Kicking Out: Horan may finally have something to be ruthless with
“Ruthless is something we will be in 2020 as a team. But ruthless for me is a very powerful word. Are we ruthless in our skill execution? In how we think? And then in how we play?”
- James Horan speaking to Keith Duggan in February
JIM Gavin’s demeanour did not suggest a ruthless man. He didn’t have the piercing eyes of a natural-born killer. Lorries turn quicker than his temper.
But ruthless he was.
There’s enough evidence from All-Ireland finals against Mayo alone to make the point.
The drawn game in 2016 was probably Dublin’s worst performance of his entire reign. Only for two own-goals, they would have been well beaten.
For the replay, he dropped Michael Darragh Macauley, Bernard Brogan and Davy Byrne.
Most managers would have given Brogan a victory lap last year. But with time winding down on his career, Gavin didn’t even include him in the 26 for last year’s drawn decider with Kerry.
As far as he knew making that call, the last day of Bernard Brogan’s Dublin career would be spent watching his team-mates from Littlewoods’ corporate box.
Sentimentality was a distant second to winning. Whatever decisions had to be made to collect trophies, Jim Gavin made them. Repeatedly.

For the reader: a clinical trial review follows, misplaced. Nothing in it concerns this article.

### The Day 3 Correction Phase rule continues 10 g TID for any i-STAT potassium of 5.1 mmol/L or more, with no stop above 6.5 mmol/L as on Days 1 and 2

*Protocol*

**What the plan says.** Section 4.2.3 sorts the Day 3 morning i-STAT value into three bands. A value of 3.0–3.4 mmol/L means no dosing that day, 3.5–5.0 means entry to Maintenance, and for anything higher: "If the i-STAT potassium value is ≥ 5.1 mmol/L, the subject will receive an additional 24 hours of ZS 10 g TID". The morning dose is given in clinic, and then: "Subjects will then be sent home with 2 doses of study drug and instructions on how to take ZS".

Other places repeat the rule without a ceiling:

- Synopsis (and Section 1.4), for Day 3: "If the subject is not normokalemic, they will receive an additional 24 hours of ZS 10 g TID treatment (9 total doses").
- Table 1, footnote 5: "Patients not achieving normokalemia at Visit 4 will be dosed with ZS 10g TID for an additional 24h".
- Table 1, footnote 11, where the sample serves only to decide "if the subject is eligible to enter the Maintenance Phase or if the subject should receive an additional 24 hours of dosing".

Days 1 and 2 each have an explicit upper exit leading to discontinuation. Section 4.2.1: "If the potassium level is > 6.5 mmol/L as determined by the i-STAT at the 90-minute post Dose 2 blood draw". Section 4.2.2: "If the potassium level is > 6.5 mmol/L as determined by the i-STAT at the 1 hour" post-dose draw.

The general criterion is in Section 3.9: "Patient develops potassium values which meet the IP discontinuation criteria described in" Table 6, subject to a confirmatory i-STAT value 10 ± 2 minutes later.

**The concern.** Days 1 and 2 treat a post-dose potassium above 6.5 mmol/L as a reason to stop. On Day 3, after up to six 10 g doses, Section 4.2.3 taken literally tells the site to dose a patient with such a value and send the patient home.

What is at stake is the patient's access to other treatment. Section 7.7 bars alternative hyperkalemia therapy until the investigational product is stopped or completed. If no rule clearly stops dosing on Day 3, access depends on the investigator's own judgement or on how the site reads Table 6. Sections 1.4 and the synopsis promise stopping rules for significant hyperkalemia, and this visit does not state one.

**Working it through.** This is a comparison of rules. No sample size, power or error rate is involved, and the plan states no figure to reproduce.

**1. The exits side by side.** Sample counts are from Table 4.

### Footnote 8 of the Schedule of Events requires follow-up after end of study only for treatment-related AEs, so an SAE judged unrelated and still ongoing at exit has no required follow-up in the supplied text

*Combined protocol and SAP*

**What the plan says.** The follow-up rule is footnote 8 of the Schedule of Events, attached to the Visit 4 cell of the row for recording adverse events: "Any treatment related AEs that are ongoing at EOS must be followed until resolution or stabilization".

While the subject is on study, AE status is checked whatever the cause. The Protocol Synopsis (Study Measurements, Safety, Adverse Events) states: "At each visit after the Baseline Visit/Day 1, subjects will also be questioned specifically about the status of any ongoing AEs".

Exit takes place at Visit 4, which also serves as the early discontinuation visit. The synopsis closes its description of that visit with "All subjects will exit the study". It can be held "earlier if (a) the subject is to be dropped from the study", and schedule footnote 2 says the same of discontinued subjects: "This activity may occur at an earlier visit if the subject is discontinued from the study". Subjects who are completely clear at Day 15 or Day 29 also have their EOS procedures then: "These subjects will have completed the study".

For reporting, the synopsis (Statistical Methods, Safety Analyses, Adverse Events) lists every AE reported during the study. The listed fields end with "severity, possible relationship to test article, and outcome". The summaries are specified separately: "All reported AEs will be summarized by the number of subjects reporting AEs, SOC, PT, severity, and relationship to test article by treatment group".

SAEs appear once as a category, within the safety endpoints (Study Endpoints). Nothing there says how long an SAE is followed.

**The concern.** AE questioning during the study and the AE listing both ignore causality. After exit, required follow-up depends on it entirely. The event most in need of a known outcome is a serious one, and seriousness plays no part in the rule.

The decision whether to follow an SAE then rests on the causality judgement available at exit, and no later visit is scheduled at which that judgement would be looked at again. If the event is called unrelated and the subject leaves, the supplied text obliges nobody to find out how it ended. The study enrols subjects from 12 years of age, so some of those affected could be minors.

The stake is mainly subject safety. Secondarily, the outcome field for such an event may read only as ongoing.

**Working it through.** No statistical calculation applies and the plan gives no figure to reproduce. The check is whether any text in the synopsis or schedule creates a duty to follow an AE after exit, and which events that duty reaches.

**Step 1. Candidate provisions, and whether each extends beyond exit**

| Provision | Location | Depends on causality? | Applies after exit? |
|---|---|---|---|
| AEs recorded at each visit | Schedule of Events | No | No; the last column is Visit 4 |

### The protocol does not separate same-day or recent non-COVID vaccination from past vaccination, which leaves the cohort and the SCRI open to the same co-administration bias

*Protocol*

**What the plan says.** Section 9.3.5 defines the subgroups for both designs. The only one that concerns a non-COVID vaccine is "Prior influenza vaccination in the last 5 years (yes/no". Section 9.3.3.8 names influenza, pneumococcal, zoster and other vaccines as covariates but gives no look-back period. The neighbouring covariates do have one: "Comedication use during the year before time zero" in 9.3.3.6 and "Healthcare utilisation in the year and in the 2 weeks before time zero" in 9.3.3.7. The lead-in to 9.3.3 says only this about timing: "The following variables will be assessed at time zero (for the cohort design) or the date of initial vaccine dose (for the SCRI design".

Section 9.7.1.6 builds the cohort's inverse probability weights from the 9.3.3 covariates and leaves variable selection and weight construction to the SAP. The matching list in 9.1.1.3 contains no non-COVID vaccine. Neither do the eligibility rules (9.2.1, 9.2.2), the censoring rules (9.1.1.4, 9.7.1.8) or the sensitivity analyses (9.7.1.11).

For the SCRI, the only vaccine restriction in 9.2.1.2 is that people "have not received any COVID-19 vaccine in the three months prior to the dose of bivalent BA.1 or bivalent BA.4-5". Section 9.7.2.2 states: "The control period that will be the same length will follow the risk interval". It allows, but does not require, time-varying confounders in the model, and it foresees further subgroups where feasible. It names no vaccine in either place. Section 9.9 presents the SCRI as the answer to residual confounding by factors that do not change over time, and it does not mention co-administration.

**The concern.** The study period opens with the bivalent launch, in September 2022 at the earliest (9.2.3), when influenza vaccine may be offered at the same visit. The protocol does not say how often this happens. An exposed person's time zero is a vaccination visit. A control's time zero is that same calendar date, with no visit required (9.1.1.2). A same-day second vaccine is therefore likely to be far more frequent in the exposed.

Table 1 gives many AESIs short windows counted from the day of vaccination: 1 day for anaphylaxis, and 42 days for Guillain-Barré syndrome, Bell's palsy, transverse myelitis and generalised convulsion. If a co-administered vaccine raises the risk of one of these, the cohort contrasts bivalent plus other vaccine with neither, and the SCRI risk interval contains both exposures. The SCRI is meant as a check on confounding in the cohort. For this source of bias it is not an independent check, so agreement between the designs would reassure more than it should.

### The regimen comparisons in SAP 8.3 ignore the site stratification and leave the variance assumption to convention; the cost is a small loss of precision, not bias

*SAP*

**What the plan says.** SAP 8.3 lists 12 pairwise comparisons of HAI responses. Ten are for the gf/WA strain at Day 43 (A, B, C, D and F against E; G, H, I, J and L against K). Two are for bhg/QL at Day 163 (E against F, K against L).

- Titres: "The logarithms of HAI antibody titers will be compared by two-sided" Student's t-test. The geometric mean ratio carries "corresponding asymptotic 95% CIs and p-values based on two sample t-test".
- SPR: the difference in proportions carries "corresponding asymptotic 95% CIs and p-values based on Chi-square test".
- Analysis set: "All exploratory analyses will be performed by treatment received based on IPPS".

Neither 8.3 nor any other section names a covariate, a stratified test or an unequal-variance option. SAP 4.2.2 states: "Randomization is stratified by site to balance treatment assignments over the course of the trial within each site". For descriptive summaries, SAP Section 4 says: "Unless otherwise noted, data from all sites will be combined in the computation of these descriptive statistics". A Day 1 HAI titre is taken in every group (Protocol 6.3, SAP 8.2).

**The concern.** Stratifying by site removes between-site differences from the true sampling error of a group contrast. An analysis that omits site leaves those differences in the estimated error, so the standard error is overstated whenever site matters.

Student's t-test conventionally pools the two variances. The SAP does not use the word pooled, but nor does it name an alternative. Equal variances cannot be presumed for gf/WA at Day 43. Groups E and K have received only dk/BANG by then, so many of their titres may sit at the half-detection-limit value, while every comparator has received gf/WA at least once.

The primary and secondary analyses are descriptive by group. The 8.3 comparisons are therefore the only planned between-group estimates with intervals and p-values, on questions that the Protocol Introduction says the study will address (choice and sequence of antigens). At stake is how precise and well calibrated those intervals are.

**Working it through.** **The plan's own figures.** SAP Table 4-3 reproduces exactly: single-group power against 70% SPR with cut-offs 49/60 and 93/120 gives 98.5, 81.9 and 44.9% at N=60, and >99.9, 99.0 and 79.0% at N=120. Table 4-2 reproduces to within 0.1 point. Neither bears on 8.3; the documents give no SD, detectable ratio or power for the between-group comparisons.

Dessie Farrell has carried on the trait. Three-in-a-row Allstar Paul Mannion and back-to-back Allstar Brian Howard cannot get into his team.
Truth is, it’s easy for Gavin and Farrell to be ruthless. Where most are massively weakened by big decisions, Dublin are simply changed.
The depth of their squad over the last decade has been the biggest factor in crushing Leinster football. They don’t let up on teams because individuals cannot afford to let their performance drop.
That is where Mayo have been trying to get to.
There are many theories as to why they have faltered at the finish line so often in the last decade, but one of the most prominent and believable has been their comparative lack of depth.
In the 2017 All-Ireland final, Dublin brought on Paul Flynn after nine minutes, Kevin McManamon and Diarmuid Connolly at half-time, and Bernard Brogan, Niall Scully and Cormac Costello when the game was there to be won.
Mayo didn’t make a change until the 50th minute and each of the six times Stephen Rochford turned behind him, it arguably weakened what they had on the pitch.
That was the reality and James Horan saw it from the Sky Sports studio.
He hasn’t had anywhere near the credit he’s due for the last two years.
In his two years back in the hotseat, the Ballintubber man has filed through the credentials of 51 different players in league and championship.
He’s had 13 new faces from last year to this, and used 39 players in 2020 to improve on last year’s tally by one.
Many counties will boast such numbers but when it comes down to it, there’s no substance behind it.
Throwing a man on for two minutes at the end of an early league game so you can say you used an extra body doesn’t do much good when it comes to breaking bread with Dublin.
Mayo, though, have been different.
This year’s Connacht final win over Galway was the first time Horan had named an unchanged team for a league or championship game in his second reign.